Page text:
her decision making
• she learned that fixed prices might not be possible as customers would ‘haggle’, but that
she could set prices higher than she had previously
• her adviser provided detailed financial data.
Weaknesses of Zoe’s market research:
• most of her research was based on her own (or contacts’) experience and this might not
apply to the new situation she was facing
• her party bag research sample was biased, as it only used existing customers
• Zoe did not appear to undertake market research into the state of the market and
possible influences on demand
• she appeared to decide on party bags before researching this option, although she did
then conduct some research
• overall, her sample sizes appeared to be limited and only included previous customers
who knew her personally.
Possible lines of analysis:
•
•
new market research was less vital because of her previous experience in this field
her information came from limited sources and may not have been free from bias, thus
affecting the reliability of her results.
9
Mark Scheme – General Certificate of Education (A-level) Business Studies – BUSS1 –June 2012
Evaluation
Zoe’s prior experience gave her a reasonable understanding of many features of the market.
However, her market research into full-time employment seemed to be very restricted,
suffering from both bias and low sample numbers, reducing its reliability. However, as she
was continuing to build on her part-time business this may not have been a major issue.
Although her market research was limited it did build on the good level of understanding that
she had acquired before the full-time business commenced.
For Evaluation, you should award marks using the grid below.
Note: Evaluation also assesses students’ quality of written communication. When deciding
on the level to be awarded, consider the degree to which the student orders his/her ideas.
Level
Descriptor
Marks
E3
Judgement with well supported justification.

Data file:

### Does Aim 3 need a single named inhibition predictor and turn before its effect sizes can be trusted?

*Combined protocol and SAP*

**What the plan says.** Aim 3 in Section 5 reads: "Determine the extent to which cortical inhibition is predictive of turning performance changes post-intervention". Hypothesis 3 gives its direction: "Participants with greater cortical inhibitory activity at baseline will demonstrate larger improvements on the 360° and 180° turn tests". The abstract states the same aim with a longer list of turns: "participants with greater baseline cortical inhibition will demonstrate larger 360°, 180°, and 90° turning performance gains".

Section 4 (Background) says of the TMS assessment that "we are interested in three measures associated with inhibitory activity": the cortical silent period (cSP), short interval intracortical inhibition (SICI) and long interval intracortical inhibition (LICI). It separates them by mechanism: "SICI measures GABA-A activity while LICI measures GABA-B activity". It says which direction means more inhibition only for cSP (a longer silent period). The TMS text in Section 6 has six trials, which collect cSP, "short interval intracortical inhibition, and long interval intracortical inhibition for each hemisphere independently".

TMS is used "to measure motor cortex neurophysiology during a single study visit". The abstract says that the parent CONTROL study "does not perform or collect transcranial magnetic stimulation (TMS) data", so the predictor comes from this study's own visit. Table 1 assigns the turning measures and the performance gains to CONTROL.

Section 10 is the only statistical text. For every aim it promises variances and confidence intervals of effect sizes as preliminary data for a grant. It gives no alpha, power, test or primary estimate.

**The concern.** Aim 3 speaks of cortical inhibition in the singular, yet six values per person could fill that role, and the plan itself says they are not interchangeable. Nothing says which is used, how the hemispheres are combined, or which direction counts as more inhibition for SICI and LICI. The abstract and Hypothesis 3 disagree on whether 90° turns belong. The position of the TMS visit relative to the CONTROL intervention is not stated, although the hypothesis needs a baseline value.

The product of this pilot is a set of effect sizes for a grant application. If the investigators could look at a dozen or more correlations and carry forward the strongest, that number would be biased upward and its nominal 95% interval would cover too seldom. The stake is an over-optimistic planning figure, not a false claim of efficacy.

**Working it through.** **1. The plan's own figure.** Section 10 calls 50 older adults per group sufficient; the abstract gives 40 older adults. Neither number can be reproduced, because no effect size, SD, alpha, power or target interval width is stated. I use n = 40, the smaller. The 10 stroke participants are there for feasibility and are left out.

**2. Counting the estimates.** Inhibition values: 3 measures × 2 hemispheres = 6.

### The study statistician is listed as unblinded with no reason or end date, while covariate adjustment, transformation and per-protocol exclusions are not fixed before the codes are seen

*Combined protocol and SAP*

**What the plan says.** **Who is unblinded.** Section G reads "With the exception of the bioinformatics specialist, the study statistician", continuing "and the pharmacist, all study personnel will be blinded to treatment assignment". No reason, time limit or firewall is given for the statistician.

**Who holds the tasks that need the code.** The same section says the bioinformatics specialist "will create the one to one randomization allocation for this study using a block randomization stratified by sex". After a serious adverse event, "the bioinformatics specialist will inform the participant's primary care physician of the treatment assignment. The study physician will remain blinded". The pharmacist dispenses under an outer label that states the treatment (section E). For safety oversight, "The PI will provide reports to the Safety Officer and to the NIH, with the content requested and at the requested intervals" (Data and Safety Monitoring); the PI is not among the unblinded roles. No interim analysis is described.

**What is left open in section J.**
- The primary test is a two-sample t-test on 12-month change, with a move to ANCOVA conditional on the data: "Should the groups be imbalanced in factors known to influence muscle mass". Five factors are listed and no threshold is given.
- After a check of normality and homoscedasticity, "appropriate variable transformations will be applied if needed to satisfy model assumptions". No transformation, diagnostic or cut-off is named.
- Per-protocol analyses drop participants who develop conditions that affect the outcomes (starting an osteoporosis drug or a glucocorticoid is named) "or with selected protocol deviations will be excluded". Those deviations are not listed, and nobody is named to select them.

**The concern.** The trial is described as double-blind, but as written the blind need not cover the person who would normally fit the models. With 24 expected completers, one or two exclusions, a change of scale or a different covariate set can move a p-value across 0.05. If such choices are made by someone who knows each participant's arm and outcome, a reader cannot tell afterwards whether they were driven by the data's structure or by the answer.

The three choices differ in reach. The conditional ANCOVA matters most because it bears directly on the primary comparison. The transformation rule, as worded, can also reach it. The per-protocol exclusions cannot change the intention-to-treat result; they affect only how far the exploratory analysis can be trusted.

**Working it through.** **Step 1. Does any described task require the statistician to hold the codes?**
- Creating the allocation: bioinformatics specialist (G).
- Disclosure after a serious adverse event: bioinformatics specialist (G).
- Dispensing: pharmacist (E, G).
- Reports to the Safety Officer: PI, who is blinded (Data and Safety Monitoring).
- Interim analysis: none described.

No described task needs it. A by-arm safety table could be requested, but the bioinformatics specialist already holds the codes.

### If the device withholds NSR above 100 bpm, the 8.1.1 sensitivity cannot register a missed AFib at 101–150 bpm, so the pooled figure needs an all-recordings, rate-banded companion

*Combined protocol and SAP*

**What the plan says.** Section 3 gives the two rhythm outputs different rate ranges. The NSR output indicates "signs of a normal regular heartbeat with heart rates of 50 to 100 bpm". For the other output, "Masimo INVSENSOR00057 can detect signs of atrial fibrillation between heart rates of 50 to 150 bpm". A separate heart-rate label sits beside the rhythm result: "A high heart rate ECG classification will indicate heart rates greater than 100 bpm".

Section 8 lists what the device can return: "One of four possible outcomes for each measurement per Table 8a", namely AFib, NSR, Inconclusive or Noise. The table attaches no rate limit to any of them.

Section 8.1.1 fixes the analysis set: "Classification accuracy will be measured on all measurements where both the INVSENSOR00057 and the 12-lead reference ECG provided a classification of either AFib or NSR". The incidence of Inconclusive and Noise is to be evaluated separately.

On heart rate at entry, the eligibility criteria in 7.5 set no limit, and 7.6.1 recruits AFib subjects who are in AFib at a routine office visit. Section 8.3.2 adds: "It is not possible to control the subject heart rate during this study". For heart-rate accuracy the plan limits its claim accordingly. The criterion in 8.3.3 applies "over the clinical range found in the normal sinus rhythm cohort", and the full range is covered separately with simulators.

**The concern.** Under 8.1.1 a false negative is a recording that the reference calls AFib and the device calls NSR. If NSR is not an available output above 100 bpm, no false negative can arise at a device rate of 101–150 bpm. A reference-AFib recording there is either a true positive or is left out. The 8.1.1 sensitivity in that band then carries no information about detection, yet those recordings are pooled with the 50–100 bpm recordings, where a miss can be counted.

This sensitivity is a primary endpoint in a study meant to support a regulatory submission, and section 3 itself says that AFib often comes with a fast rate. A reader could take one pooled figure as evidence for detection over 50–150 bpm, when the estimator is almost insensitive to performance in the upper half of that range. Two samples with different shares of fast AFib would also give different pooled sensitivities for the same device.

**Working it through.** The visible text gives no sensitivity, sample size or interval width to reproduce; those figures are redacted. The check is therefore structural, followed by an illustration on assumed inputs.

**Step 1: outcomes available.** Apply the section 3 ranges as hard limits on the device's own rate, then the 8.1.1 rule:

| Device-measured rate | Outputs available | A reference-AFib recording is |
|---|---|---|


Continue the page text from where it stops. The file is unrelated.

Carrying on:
Answer has a logical structure throughout with effective use of
technical terms.
5–4
E2
Judgement with limited attempt at justification.
Evidence of a logical structure and some use of technical terms.
3–2
E1
Assertion or judgement which is unsupported.
Limited evidence of a logical structure and little use of technical
terms.
1
10
Mark Scheme – General Certificate of Education (A-level) Business Studies – BUSS1 –June 2012
2 (c)
In May 2012, Zoe stated, “The business is failing to reach its targets at the
moment but the reasons have been outside my control.” Do you agree with
Zoe’s statement? Justify your view.
(15 marks)
Level
Descriptor
Marks
L5
Good application AND Good analysis
10–9
L4
Good application AND Reasonable analysis
or
Good analysis AND Reasonable application
8–7
L3
Reasonable application AND Reasonable analysis
or
Good application
or
Good analysis
6–5
L2
Reasonable application
or
Reasonable analysis
4
L1
Limited response
3–1
Reasons for failure that were outside Zoe’s control might include the following:
•
•
•
•
•
the car breakdown led to a loss of goodwill that was arguably a result of bad luck
economic difficulties led to a general decline in demand for party entertainment
the supplier’s strike led to complaints and a loss of goodwill that were not due to Zoe’s
actions
the new supplier’s party bags were sub-standard, despite good reviews
the party bag supplier increased the price that Zoe was charged.
Reasons for failure that were within Zoe’s control might include the following:
•
•
•
Zoe continued to use party bags that she knew were sub-standard
Zoe chose to buy a cheap car and should have realised that this might cause problems.
She appeared to have no back-up plan, missing parties rather than prioritising
attendance at the parties
Zoe did not seem to have planned for ‘worst case scenarios’ as she did not seem to have
solutions to any of the problems that arose once her business had started.
Possible lines of analysis:
Some factors that contributed to Zoe’s difficulties, such as the car breakdown, might be
categorised as within Zoe’s control (eg she bought a cheap car) or outside her control (eg the
breakdown was just bad luck). Credit should be given to the quality of the argument
presented by the candidate and so the categorisation of the bullet points above should be
treated with some flexibility.
Evaluation
On the whole, external/unexpected factors seemed to contribute towards Zoe’s failure.
However, it could be argued that all of these events were possible and so, although she was
not initially at fault, her inability to deal with them was a significant weakness.
11
Mark Scheme – General Certificate of Education (A-level) Business Studies – BUSS1 –June 2012
For Evaluation, you should award marks using the grid below.
Note: Evaluation also assesses students’ quality of written communication. When deciding
on the level to be awarded, consider the degree to which the student orders his/her ideas.
Level
Descriptor
Marks
E3
Judgement with well supported justification.
Answer has a logical structure throughout with effective use of
technical terms.
5–4
E2
Judgement with limited attempt at justification.
Evidence of a logical structure and some use of technical terms.
3–2
E1
Assertion or judgement which is unsupported.
Limited evidence of a logical structure and little use of technical
terms.
1
12